|Publication number||US2952749 A|
|Publication date||Sep 13, 1960|
|Filing date||Jan 11, 1957|
|Priority date||Jan 11, 1957|
|Publication number||US 2952749 A, US 2952749A, US-A-2952749, US2952749 A, US2952749A|
|Inventors||Cobb George R, Schroeder Peter H|
|Original Assignee||Danley Gordon|
|Export Citation||BiBTeX, EndNote, RefMan|
|Patent Citations (5), Referenced by (4), Classifications (6)|
|External Links: USPTO, USPTO Assignment, Espacenet|
Sept. 13, 1960 e. R. COBB ETAL TELEPHONE STERILIZER 2 Sheets-Sheet 1 Filed Jan. 11, 1957 Sept. 13, 1960 G. R. COBB ETAL TELEPHONE STERILIZER 2 Sheets-Sheet 2 Filed Jan. 11, 1957 INVENTORS ge R.Cobb' er H. Schroeder Geor 8 Pet @JJM-%'JLQQ Attorneys TELEPHONE STERILIZER George R. Cobb and Peter H. Schroeder, both of Vancouver, British Columbia, Canada, assignors, by mesne assignments, to Danley-Gordon, Denver, Colo.
Filed Jan. 11, 1957, Ser. No. 633,632
4 Claims. 01. 179-135 This invention relates to a sterilizer for the mouthpiece of telephones, and particularly a desk or French type of telephone. As its general object the invention aims to provide a perfected device for this purpose which utilizes, as the sterilizing agent, rays and ozonic gases originating from an ultra violet or other like or suitable lamp. The invention is one in which the lamp is con tained in a normally open electric circuit completed by a switch closed automatically in response to the physical act of placing the hand-piece upon the telephone base, and it is a particular object to devise a sterilizer in which the lamp is de-energized automatically upon the expiration a given time interval following each act of completing a circuit.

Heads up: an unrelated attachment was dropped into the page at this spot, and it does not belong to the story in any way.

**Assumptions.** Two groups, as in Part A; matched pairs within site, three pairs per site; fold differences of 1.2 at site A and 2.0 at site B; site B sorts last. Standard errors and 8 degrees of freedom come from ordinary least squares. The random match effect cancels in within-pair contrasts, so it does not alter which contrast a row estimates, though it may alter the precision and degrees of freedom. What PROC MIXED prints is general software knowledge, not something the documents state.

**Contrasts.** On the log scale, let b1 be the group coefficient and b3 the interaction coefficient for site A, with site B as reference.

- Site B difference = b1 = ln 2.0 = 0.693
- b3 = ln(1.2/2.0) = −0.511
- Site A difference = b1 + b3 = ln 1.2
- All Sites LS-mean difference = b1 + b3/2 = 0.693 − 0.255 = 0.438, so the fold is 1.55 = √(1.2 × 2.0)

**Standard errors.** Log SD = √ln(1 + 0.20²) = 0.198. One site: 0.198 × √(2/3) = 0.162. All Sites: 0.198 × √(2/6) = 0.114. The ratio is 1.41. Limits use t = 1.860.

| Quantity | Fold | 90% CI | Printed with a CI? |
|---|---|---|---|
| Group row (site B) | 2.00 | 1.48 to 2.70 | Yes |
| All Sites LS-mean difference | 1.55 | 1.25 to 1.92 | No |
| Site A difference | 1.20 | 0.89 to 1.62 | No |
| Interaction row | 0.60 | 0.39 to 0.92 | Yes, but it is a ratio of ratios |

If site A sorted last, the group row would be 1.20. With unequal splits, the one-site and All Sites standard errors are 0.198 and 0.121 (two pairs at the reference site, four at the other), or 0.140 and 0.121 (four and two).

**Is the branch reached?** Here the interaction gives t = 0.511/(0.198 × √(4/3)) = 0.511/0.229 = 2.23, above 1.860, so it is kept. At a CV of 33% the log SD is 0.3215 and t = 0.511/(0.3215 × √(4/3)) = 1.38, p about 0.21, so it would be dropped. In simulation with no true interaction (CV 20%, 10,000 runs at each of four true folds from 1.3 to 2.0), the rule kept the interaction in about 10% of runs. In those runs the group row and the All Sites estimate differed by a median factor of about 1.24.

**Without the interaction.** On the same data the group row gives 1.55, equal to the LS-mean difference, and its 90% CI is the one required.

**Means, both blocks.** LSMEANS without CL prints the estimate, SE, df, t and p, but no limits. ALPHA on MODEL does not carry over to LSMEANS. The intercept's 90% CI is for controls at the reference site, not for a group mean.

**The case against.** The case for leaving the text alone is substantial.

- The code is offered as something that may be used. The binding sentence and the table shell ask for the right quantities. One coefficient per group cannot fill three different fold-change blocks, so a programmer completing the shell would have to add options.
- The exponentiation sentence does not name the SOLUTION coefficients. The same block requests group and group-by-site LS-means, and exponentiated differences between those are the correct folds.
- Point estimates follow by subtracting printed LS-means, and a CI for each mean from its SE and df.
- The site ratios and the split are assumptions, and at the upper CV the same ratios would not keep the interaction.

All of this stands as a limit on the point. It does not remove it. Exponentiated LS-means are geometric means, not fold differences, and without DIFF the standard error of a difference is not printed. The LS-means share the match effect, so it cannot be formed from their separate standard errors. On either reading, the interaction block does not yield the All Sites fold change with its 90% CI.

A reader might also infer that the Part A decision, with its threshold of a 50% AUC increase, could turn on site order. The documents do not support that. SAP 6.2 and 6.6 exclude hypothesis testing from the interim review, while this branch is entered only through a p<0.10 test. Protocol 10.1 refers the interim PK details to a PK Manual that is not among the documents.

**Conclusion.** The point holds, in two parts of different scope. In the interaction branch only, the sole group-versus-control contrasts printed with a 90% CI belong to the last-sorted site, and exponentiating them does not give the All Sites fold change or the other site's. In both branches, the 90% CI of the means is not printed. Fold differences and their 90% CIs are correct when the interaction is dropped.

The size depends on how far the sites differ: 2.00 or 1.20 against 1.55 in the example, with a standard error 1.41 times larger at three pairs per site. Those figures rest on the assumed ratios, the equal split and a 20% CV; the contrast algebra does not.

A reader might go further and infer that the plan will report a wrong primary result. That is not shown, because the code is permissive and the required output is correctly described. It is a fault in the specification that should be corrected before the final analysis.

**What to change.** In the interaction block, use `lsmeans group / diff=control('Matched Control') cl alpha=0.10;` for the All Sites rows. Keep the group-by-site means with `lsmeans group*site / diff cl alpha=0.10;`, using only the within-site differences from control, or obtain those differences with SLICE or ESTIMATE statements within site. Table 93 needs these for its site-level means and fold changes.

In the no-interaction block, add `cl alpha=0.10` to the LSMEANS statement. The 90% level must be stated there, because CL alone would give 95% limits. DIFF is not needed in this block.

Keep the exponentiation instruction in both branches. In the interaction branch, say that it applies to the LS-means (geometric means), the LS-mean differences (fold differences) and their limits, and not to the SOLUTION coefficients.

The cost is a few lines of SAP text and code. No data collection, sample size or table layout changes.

As a further particular object the invention aims to provide a sterilizer of the described nature characterized in that the same is wholly contained within the telephone base, and which is or may be installed without in any way altering the parts normally housed within the telephone base or changing the location thereof.
-With the above objects and advantages in view and further aiming to provide a telephone sterilizer of simple and inexpensive construction, which can be operated at a modicum of expense, which is foolproof in operation and unusually durable in use, all of which will appear and be understood in the course of the following description and claims, the invention consists in the novel construction and in the adaptation and combination of parts hereinafter described and claimed.
In the accompanying drawings:
Figure 1 is a front elevational view-with parts broken away and shown in section illustrating a French type telephone containing, within the base part thereof, a sterilizing system constructed to embody the preferred teachings of the present invention.
Fig. 2 is a horizontal sectional view on line 2-2 of Fig. 1, with wire leads shown fragmentarily.
Fig. 3 is a large-scale longitudinal vertical sectional view of a mercury switch suitable for use in the present invention, the switch being shown by dotted lines in Fi 1.
Fig. 4 is a longitudinal vertical sectional view of the switch, showing the same occupying the position in which it is tilted by the act of lifting the hand-piece oif the telephone base.
Fig. 5 is a view similar to Fig. 3, and namely with the switch again tilted to the position which the same normally occupies, but with the body of mercury here shown in a circuit-closing position to signify interim-action taking place during a time interval of given duration following the operation of replacing the hand-piece upon the base of the telephone.